Sophocarpine attenuates NLRP3 inflammasome activation following CLP-induced liver injury

Previous studies have suggested that inflammasome activation, especially that of the NLRP3 inflammasome, serves a key role in liver injury (9,11,19), resulting in the release of IL-1β from hepatocytes and subsequent pyroptosis (6,11). Therefore, following the CLP procedure and/or sophocarpine treatment, the mice were sacrificed and the liver was harvested, following which the extent of NLRP3 activation was assessed. NLRP3 inflammasome was found to be highly activated in the CLP group, as indicated by the elevated NLRP3 expression, activated caspase 1-p20 and elevated GSDMD-p30 (GSDMD-p30) levels compared with those in the NC group (Fig. 2A). IL-1β levels in the liver was also found to be elevated in the CLP groups compared with those in the NC group (Fig. 2B). However, compared with that in the CLP group, activation of caspase 1 and GSDMD was found to be attenuated in the sophocarpine-treated group, with reduced levels of liver IL-1β also observed (Fig. 2A and B). To assess NLRP3 inflammasome activation further, IFHC was used to study NLRP3, an indicator for inflammasome activation (4) in the liver. The results indicated that although CLP promoted NLRP3 activation in the liver in comparison to sham, this was reversed by sophocarpine treatment (Fig. 2C). Together, these results suggested that sophocarpine attenuated NLRP3 inflammasome activation following CLP-induced liver injury.

Autophagy is essential for sophocarpine-mediated attenuation of NLRP3 inflammasome activation following CLP-induced liver injury

A previous study has indicated that sophocarpine may promote autophagy in gastric cancer cells (20). Additionally, the NLRP3 inflammasome may be degraded by the proteasome or the autophagic process in macrophage (21). Therefore, the route by which the inflammasome is degraded during sophocarpine-induced attenuation of liver injury was assessed. As the results indicated, pre-treatment with MG-132 did not influence the reduction in AST and ALT as a result of sophocarpine treatment, whilst bafilomycin A significantly reversed the protective effects of sophocarpine in CLP-induced liver injury (Fig. 3B and C). In addition, the levels of liver IL-1β also showed a similar tendency, in that autophagy inhibition by bafilomycin A increased liver IL-1β levels in the sophocarpine-treated group compared with those in the CLP group (Fig. 3A). These results suggested that autophagy is essential for the protective effect of sophocarpine in CLP-induced liver injury.

The effect of autophagy on sophocarpine-mediated NLRP3 inflammasome activation was subsequently investigated by western blotting. Following the induction of CLP-induced liver injury, sophocarpine attenuated the activation of NLRP3, caspase 1-p20 and GSDMD-p30 compared with that in the CLP group (Fig. 4A). By contrast following liver injury induction, In mice treated with bafilomycin A, liver NLRP3 expression and caspase 1-p20 and GSDMD-p30 activation were found to be expressed at markedly higher levels in the presence of sophocarpine compared with mice treated with sophocarpine alone (Fig. 4A). These results indicated that inhibition of autophagy restored NLRP3 inflammasome activation following liver injury induction, suggesting that autophagy is essential for the sophocarpine-mediated attenuation of NLRP3 inflammasome activation during CLP-induced liver injury. Sophocarpine was further suggested to promote the autophagy process, through the observed elevation in LC3 levels and reduction in p62 expression in mouse livers of mice following CLP-induced liver injury compared with untreated mice following CLP-induced liver injury (Fig. 4B). These results suggested that sophocarpine may attenuate NLRP3 inflammasome activation by promoting its degradation by autophagy, thereby exhibiting protective effects against CLP-induced liver injury.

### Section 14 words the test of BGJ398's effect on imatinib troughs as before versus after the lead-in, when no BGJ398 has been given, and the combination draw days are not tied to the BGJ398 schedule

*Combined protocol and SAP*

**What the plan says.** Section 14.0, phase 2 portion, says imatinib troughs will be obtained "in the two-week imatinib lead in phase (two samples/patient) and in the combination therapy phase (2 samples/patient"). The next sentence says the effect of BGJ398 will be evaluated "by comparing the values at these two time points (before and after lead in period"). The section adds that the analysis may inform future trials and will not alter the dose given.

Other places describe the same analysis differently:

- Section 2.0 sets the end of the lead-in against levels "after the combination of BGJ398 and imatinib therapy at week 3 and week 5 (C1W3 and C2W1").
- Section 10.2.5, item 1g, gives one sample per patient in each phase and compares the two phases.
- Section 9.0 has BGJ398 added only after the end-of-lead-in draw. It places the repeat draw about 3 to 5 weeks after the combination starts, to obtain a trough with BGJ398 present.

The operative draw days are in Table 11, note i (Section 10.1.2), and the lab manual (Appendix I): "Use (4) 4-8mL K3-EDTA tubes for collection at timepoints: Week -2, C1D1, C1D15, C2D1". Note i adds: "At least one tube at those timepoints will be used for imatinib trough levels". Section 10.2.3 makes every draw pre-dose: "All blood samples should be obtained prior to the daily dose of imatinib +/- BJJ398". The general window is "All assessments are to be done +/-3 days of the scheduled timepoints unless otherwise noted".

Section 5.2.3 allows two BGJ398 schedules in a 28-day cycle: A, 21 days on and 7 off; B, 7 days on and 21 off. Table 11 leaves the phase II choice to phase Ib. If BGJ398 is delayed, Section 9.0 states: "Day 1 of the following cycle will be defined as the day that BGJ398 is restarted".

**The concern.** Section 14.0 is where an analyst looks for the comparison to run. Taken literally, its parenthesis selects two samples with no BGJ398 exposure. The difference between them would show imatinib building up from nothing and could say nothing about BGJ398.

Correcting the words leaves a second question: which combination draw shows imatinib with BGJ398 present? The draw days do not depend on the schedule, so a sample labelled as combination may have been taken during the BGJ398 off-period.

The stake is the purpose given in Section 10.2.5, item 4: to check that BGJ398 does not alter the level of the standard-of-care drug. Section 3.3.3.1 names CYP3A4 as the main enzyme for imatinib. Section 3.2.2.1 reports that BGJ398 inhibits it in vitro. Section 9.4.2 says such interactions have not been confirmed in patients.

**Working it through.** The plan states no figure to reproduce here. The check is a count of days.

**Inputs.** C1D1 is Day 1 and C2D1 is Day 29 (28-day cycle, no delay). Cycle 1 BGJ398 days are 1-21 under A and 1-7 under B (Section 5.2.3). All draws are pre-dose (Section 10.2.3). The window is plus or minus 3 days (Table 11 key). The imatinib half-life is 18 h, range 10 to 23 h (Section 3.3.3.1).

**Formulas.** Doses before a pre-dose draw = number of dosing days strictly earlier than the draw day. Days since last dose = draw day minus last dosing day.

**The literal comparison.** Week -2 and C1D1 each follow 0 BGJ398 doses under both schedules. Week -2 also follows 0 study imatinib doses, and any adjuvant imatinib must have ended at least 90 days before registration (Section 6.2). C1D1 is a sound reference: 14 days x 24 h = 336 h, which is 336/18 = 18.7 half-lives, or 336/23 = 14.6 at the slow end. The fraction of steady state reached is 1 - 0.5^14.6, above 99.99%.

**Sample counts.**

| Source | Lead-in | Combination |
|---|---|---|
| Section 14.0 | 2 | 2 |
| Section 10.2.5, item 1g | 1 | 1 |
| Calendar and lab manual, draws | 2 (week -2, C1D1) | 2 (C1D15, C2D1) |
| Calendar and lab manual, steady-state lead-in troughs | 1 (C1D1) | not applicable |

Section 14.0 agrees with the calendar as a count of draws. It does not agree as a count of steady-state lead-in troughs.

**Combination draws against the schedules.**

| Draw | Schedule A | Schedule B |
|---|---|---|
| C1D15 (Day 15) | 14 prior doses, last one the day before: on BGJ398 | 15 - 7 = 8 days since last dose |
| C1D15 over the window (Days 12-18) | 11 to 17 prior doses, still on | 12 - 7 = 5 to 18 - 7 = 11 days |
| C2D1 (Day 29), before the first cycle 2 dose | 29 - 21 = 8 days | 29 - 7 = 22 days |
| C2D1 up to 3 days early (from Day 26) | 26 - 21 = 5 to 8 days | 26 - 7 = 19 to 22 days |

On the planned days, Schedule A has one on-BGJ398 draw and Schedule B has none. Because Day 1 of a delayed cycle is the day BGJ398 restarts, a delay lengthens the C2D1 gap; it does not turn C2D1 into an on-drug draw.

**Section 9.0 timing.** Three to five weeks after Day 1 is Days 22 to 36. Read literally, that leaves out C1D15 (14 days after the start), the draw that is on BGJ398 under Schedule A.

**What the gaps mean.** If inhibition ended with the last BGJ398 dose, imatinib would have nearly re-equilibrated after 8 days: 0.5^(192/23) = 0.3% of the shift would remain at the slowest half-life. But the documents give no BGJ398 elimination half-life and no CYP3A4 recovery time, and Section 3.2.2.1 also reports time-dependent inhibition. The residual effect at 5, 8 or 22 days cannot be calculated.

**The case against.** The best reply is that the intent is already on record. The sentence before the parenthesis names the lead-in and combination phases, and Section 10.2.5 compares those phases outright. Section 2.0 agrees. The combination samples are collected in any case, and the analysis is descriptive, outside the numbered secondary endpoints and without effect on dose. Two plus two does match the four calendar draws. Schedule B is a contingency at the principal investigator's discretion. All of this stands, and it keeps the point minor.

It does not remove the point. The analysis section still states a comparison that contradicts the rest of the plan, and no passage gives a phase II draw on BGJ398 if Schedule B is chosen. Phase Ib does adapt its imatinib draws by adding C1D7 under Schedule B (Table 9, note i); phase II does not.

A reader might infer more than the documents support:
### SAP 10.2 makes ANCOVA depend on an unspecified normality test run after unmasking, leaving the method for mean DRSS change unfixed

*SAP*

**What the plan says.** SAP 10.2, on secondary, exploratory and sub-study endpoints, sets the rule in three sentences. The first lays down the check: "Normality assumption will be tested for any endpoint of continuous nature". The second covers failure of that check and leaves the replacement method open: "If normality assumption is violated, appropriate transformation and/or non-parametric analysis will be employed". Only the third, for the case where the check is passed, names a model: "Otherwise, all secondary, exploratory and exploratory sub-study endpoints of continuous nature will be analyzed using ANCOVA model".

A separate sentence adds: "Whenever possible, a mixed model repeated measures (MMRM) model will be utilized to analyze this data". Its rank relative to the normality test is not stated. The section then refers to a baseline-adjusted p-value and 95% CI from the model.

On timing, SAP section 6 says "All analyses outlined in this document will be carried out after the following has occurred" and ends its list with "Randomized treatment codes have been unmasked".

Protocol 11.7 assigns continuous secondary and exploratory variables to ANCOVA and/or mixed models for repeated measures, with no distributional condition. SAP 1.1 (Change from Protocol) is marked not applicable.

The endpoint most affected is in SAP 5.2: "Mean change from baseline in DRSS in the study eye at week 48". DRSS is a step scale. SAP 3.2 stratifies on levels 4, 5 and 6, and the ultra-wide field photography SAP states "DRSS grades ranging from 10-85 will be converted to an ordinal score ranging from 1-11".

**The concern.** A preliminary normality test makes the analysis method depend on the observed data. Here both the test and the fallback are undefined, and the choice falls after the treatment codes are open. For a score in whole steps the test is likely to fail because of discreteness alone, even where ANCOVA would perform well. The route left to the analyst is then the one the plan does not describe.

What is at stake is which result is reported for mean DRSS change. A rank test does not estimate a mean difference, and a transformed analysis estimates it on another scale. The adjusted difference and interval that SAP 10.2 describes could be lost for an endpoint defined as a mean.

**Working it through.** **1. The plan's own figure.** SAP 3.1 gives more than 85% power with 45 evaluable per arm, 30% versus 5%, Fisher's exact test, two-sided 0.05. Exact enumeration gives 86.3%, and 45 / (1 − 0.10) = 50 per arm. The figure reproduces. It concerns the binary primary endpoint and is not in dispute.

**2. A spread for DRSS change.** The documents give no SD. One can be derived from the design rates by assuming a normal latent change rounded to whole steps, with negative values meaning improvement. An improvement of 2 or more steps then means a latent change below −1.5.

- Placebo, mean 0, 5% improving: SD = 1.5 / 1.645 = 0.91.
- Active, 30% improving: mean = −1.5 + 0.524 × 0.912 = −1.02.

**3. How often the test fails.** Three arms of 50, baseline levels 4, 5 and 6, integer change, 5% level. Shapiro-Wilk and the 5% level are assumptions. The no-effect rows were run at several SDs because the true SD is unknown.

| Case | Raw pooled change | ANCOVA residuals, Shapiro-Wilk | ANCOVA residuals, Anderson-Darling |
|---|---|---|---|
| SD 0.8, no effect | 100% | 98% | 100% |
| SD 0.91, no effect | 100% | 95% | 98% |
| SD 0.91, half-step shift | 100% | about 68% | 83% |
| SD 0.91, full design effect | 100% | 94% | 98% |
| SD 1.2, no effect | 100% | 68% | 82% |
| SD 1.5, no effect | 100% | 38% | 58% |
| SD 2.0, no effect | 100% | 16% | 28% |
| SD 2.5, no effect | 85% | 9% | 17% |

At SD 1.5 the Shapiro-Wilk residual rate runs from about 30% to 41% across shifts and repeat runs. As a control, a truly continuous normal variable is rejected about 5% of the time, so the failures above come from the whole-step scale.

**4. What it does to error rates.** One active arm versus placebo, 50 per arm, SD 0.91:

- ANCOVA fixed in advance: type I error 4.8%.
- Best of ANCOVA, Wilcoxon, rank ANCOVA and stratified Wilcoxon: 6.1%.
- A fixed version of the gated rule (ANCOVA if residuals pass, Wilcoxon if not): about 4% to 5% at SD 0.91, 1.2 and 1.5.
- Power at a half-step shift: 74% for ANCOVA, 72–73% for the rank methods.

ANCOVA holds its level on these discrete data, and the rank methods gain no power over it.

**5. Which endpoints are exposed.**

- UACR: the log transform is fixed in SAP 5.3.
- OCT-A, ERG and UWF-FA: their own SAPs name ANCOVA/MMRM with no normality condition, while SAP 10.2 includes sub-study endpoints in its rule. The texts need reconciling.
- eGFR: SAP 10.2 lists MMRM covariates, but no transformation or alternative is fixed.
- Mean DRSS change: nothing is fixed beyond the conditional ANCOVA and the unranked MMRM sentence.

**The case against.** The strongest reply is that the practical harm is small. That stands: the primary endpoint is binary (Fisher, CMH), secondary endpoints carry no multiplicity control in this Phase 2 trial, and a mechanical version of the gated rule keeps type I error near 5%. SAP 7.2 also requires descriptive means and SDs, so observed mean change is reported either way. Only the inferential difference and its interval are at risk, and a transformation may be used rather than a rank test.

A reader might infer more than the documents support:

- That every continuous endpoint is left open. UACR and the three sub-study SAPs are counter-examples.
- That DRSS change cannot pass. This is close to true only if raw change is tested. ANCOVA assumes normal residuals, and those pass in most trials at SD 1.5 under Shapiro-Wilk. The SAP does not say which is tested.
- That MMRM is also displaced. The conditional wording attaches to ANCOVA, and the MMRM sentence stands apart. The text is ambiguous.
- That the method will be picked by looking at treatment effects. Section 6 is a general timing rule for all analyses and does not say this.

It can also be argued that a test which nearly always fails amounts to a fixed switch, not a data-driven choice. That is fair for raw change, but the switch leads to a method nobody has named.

The updated definition of sepsis highlights organ dysfunction as the primary cause of mortality associated with sepsis (1,3). Uncontrolled inflammation and pathogen invasion leads to exacerbated immune responses and activation of the cytokine storm (1). The cytokines released, including IL-1β and IL-6, bind to receptors on hepatocytes and initiate cellular stress responses (2-4). Although recent research suggest a potential protective effect of sophocarpine on autoimmune hepatitis (14), LPS-induced liver injury (13), lupus nephritis (10) and arthritis (15), the possible effects of sophocarpine on septic liver injury remain poorly elucidated. Results from the present study suggested a protective effect of sophocarpine against CLP-induced liver injury, as sophocarpine treatment resulted in reduced AST and ALT levels in the serum and suppression of hepatocyte cell death compared with those in untreated mice following CLP. Previous studies have applied sophocarpine as a pre-treatment for liver injury or LPS-induced inflammation, typically 5-7 days prior to model establishment (10-11,13-14). In the present study, sophocarpine was applied 2 days before the CLP procedure and continuously applied thereafter for 3 days to investigate their possible therapeutic effects as a perioperative medication for clinical application.

Previous studies have demonstrated that hepatocyte death through mechanisms including apoptosis, necrosis and autophagy, serves a crucial role in septic liver injury (3-5). The death of vast numbers of hepatocytes leads to elevated levels of AST and ALT and subsequent liver failure (7). In addition, pyroptosis, a newly discovered mechanism of cell death initiated by inflammasome activation, has been revealed to be an essential mechanism for liver injury and dysfunction in a number of liver injury models (6,11). It has been reported that the activation of inflammasome in hepatocytes participates in acute hepatic conditions such as drug-induced liver injury and acute hepatitis (22), in addition to chronic liver conditions such as liver fibrosis and cancer (23,24). The majority of studies have identified the NLRP3 inflammasome as the main type of inflammasome implicated in liver injury (7,9,11,25). During cellular stress or inflammation, activated NLRP3, together with other inflammasome elements such as apoptosis-associated speck-like protein containing a CARD and pro-caspase 1, assemble to form the mature NLRP3 inflammasome (11). Pro-caspase 1 becomes activated as a result, to become cleaved caspase 1-p20 which then induces the cleavage of IL-1 and GSDMD (26). Cleaved GSDMD-p30 subsequently forms a membrane pore and releases IL-1β, leading to the subsequent pyroptosis of hepatocytes (26). In the present study, sophocarpine suppressed the activation of the NLRP3 inflammasome, as indicated by the reduced levels of caspase 1-p20, GSDMD-p30, IL-1β and the expression of NLRP3 in liver tissues. These results indicated sophocarpine may alleviate the pyroptosis of hepatocytes during septic liver injury, suggesting that inflammasome attenuation may be an important target of sophocarpine.